Zoonosis closer to home

According to Martens, a Western European source of zoonotic disease isn’t unthinkable either. The Netherlands, for example, is a densely populated country with a lot of intensively farmed livestock: more than a 1.5 million animals are slaughtered per day, after having spent their lives at very close quarters indeed. The population is very mobile within the country and Schiphol is one of the busiest airports in Europe.

Martens cites the 2007 outbreak of Q Fever, a rather uncommon but devastating disease that can spread from livestock to humans. Dutch authorities were struggling to contain or monitor the spread and the original tally of 25 victims is now estimated to be closer to a hundred. The spread of the disease was eventually contained through a mass cull (of goats and sheep, that is) and by introducing a vaccine for animals.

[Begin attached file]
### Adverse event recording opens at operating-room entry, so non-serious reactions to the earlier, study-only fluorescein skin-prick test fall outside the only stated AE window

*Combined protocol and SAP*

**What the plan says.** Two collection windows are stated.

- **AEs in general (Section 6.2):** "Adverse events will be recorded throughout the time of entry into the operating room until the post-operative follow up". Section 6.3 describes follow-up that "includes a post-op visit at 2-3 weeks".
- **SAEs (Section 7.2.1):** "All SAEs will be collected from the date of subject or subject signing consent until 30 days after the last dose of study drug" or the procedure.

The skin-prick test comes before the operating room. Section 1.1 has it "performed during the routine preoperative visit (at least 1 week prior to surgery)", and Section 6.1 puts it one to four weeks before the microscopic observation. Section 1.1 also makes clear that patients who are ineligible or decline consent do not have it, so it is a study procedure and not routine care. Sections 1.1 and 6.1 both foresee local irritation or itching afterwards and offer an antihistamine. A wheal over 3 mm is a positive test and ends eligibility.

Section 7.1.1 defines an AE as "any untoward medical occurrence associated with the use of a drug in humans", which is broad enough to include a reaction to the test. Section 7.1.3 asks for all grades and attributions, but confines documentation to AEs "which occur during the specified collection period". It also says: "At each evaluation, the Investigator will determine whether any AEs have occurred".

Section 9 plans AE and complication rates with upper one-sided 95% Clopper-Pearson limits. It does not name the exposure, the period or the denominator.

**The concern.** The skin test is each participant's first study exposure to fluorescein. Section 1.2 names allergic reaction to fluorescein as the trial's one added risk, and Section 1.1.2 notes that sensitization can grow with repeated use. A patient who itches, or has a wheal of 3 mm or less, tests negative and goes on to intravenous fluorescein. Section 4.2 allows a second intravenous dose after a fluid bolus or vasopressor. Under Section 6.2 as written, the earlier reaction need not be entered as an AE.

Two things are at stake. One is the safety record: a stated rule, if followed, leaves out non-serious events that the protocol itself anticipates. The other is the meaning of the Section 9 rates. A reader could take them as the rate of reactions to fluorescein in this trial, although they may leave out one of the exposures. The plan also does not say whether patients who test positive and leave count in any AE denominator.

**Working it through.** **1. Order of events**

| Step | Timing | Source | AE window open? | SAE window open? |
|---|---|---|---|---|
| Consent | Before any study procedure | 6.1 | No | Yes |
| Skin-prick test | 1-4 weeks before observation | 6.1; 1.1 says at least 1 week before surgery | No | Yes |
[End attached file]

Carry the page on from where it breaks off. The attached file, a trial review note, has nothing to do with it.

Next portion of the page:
Greater respect for nature

“The solution is greater respect for nature: moving away from industrial livestock farming, deforestation, wet markets, etc. This would also help address climate change, the impact of which will make this look like peanuts.” Martens’ own contribution to science – together with many international scientists – is studying the complexity and interactions between humans, animals and nature by, among other things, developing mathematical models to simulate the spread of zoonoses. But he also hopes to do his part in bringing about a change of attitude.

He was certainly heartened by how many students attended his lectures in China and how interested and knowledgeable they were. “You can tell that there is a cultural shift especially among young, educated people in urban areas.” Together with Su, he now wants to repeat the original study to see whether the COVID-19 outbreak has changed attitudes towards animal welfare in China.